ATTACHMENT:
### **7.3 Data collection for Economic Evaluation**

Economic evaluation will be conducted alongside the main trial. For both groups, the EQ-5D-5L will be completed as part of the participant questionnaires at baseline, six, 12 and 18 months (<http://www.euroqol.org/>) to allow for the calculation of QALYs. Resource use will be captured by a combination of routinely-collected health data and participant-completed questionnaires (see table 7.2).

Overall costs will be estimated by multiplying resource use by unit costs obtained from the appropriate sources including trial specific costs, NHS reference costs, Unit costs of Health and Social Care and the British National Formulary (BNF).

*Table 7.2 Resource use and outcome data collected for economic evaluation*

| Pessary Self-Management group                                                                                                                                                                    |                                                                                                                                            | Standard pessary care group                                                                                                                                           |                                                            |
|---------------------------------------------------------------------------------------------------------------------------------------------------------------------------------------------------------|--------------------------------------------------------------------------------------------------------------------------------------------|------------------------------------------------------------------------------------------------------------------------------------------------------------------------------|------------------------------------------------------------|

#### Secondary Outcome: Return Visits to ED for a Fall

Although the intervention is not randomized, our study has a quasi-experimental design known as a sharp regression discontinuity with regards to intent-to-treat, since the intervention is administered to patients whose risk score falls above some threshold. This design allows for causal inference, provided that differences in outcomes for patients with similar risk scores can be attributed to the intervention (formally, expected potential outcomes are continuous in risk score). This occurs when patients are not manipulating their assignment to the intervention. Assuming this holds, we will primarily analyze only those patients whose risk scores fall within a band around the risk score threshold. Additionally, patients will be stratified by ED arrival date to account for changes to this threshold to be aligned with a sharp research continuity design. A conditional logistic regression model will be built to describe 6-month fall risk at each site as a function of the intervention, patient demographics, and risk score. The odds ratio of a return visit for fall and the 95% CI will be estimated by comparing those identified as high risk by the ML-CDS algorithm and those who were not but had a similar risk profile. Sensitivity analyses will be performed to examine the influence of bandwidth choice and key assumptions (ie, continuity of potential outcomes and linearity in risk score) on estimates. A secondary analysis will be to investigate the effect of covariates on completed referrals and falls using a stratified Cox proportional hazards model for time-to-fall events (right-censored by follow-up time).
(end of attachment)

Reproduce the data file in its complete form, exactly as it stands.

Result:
### **7.3 Data collection for Economic Evaluation**

Economic evaluation will be conducted alongside the main trial. For both groups, the EQ-5D-5L will be completed as part of the participant questionnaires at baseline, six, 12 and 18 months (<http://www.euroqol.org/>) to allow for the calculation of QALYs. Resource use will be captured by a combination of routinely-collected health data and participant-completed questionnaires (see table 7.2).

Overall costs will be estimated by multiplying resource use by unit costs obtained from the appropriate sources including trial specific costs, NHS reference costs, Unit costs of Health and Social Care and the British National Formulary (BNF).

*Table 7.2 Resource use and outcome data collected for economic evaluation*

| Pessary Self-Management group                                                                                                                                                                    |                                                                                                                                            | Standard pessary care group                                                                                                                                           |                                                            |
|---------------------------------------------------------------------------------------------------------------------------------------------------------------------------------------------------------|--------------------------------------------------------------------------------------------------------------------------------------------|------------------------------------------------------------------------------------------------------------------------------------------------------------------------------|------------------------------------------------------------|

#### Secondary Outcome: Return Visits to ED for a Fall

Although the intervention is not randomized, our study has a quasi-experimental design known as a sharp regression discontinuity with regards to intent-to-treat, since the intervention is administered to patients whose risk score falls above some threshold. This design allows for causal inference, provided that differences in outcomes for patients with similar risk scores can be attributed to the intervention (formally, expected potential outcomes are continuous in risk score). This occurs when patients are not manipulating their assignment to the intervention. Assuming this holds, we will primarily analyze only those patients whose risk scores fall within a band around the risk score threshold. Additionally, patients will be stratified by ED arrival date to account for changes to this threshold to be aligned with a sharp research continuity design. A conditional logistic regression model will be built to describe 6-month fall risk at each site as a function of the intervention, patient demographics, and risk score. The odds ratio of a return visit for fall and the 95% CI will be estimated by comparing those identified as high risk by the ML-CDS algorithm and those who were not but had a similar risk profile. Sensitivity analyses will be performed to examine the influence of bandwidth choice and key assumptions (ie, continuity of potential outcomes and linearity in risk score) on estimates. A secondary analysis will be to investigate the effect of covariates on completed referrals and falls using a stratified Cox proportional hazards model for time-to-fall events (right-censored by follow-up time).